There are very few contraindications to the COVID-19 vaccinations.
People with a history of anaphylactic reaction, that’s more than just an ordinary allergy, need to be very careful with the Pfizer vaccine, and that’s why most people are gonna be watched for 15 minutes after they have it. If you’ve got a history of anaphylaxis, then you need to talk to your doctor about it. It’s not entirely clear whether the Astra vaccine has the same risk at this stage.
Obviously at this time of year people are going to need influenza immunisation. It’s very important that you do, and what’s important is that there’s a two-week gap between your influenza vaccine and the COVID. It could be either way, COVID followed by two weeks or influenza followed by two weeks. Those are the main issues with the vaccine, and anything else that you’re worried about, such as autoimmune disease or whether you’re immunocompromised, they need to be talked about with your doctor, but in fact, if you’re immunocompromised, say through chemotherapy or something like that, then it’s probably even more important that you’re immunised but these are things to talk through with your doctor.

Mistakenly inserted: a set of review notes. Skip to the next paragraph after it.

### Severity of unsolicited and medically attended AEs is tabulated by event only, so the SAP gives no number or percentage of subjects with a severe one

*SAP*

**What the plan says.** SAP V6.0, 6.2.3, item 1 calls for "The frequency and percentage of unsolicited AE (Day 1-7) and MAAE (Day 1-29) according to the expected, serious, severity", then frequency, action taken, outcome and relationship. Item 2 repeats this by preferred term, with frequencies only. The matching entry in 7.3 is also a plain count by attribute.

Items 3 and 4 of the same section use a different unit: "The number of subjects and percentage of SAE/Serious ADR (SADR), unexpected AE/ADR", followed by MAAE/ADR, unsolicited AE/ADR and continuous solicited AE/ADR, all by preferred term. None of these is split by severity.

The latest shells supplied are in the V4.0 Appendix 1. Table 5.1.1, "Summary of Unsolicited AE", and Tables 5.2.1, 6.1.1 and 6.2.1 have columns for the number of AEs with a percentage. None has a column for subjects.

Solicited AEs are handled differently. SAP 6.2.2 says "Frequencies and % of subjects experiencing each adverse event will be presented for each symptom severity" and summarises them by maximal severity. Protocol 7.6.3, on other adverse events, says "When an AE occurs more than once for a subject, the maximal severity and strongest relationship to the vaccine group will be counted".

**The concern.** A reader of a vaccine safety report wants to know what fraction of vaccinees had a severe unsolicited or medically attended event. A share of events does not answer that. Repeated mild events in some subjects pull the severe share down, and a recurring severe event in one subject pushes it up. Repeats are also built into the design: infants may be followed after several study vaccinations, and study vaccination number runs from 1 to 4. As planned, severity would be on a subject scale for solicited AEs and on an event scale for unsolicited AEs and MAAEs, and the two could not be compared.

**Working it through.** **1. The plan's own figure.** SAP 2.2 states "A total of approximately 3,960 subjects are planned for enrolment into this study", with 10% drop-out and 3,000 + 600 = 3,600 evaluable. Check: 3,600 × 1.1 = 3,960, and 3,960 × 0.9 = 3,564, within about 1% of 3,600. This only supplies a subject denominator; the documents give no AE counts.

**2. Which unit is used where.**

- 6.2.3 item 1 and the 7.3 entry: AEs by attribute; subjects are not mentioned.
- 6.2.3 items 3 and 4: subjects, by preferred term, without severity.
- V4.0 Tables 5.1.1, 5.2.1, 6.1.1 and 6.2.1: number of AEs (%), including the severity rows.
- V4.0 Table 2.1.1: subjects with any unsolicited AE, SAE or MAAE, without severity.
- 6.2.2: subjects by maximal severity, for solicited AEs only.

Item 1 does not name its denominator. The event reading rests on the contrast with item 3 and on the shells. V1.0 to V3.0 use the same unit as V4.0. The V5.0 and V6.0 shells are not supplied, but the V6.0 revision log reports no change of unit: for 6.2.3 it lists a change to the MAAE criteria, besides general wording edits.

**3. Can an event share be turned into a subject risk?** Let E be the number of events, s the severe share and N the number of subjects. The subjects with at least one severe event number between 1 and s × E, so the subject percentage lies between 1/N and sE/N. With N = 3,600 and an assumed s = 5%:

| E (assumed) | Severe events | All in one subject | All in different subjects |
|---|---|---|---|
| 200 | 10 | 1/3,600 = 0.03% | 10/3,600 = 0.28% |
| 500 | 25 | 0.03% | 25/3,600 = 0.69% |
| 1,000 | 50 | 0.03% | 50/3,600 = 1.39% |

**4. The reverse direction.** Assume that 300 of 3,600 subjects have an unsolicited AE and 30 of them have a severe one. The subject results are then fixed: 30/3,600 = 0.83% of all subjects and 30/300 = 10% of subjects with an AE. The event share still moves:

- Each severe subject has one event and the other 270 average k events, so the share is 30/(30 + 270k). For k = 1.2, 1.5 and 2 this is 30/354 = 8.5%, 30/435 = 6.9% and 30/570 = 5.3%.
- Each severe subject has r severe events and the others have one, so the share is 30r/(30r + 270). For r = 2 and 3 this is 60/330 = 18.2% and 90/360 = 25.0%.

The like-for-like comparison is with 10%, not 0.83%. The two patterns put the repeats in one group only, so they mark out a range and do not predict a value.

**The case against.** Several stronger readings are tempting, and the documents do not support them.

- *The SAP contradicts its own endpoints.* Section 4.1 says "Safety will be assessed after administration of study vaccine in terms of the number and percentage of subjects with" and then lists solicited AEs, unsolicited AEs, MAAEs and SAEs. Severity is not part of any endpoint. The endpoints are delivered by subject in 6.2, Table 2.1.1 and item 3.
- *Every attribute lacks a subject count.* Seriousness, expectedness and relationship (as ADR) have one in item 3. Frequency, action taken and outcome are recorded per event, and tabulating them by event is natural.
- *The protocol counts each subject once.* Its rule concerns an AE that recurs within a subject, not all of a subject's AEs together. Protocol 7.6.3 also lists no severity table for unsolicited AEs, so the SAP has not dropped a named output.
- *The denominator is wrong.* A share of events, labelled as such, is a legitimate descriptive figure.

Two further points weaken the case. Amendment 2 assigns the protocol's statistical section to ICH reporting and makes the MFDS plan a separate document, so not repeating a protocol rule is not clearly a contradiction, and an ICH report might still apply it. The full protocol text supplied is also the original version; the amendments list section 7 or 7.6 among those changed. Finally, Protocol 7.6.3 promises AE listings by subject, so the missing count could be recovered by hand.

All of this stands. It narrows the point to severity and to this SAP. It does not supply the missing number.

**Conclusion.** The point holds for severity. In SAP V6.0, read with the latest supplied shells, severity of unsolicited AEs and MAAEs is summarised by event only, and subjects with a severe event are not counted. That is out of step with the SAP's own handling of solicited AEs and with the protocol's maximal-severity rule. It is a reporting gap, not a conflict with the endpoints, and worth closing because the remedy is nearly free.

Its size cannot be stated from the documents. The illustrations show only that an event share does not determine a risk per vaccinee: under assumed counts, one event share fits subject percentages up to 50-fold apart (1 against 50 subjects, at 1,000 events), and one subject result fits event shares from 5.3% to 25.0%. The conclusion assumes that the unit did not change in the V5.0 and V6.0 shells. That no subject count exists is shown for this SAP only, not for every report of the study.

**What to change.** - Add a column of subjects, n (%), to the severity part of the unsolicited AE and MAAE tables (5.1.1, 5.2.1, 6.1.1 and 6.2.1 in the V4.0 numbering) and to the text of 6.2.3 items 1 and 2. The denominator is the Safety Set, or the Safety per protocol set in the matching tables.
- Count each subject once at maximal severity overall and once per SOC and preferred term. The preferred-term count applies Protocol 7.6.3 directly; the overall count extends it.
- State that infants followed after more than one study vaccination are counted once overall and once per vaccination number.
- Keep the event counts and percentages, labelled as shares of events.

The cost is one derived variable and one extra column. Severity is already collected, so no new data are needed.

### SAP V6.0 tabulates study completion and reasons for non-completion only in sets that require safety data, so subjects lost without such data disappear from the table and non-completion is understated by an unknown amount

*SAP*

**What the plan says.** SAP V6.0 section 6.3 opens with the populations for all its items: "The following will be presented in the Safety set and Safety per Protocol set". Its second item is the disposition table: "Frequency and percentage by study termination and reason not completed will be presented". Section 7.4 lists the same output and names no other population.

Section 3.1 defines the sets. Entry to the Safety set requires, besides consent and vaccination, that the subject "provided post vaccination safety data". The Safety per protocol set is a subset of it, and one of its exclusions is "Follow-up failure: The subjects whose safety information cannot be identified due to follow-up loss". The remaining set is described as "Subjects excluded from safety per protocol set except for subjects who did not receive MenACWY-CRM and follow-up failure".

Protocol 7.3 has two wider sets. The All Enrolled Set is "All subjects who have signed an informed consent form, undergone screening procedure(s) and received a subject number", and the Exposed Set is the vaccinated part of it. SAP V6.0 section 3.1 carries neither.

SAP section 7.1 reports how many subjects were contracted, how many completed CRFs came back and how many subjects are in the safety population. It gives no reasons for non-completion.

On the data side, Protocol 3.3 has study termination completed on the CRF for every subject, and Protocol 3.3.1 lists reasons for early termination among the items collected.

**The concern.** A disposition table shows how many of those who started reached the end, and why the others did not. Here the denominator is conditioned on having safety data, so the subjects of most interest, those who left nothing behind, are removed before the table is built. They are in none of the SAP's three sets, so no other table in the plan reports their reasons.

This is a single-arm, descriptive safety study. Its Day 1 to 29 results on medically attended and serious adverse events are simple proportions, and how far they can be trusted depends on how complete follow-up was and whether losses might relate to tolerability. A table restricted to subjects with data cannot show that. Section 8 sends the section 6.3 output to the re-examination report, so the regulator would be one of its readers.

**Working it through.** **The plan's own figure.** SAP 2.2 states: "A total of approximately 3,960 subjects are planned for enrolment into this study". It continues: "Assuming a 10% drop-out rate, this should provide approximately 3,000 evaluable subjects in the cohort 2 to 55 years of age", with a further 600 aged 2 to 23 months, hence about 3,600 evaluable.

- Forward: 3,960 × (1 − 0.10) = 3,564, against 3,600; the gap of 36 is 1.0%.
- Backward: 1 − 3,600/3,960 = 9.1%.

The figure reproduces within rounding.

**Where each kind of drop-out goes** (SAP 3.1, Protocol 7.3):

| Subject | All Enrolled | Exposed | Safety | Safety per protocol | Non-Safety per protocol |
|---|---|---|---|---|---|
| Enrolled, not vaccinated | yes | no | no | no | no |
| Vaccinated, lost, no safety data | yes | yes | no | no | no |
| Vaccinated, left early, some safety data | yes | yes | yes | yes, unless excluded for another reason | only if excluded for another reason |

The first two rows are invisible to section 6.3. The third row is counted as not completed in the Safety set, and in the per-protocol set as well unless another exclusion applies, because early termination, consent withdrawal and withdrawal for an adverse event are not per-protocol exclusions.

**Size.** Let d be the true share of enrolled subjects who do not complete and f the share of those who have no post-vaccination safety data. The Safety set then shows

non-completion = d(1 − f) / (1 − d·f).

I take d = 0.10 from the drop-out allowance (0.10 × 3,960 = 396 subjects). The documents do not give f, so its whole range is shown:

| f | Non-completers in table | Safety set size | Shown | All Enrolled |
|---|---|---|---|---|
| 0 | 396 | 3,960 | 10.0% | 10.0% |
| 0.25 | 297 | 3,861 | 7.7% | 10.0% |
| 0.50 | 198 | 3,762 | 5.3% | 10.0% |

There are very few contraindications to these vaccines.
Dr Norman Swan, Physician and Journalist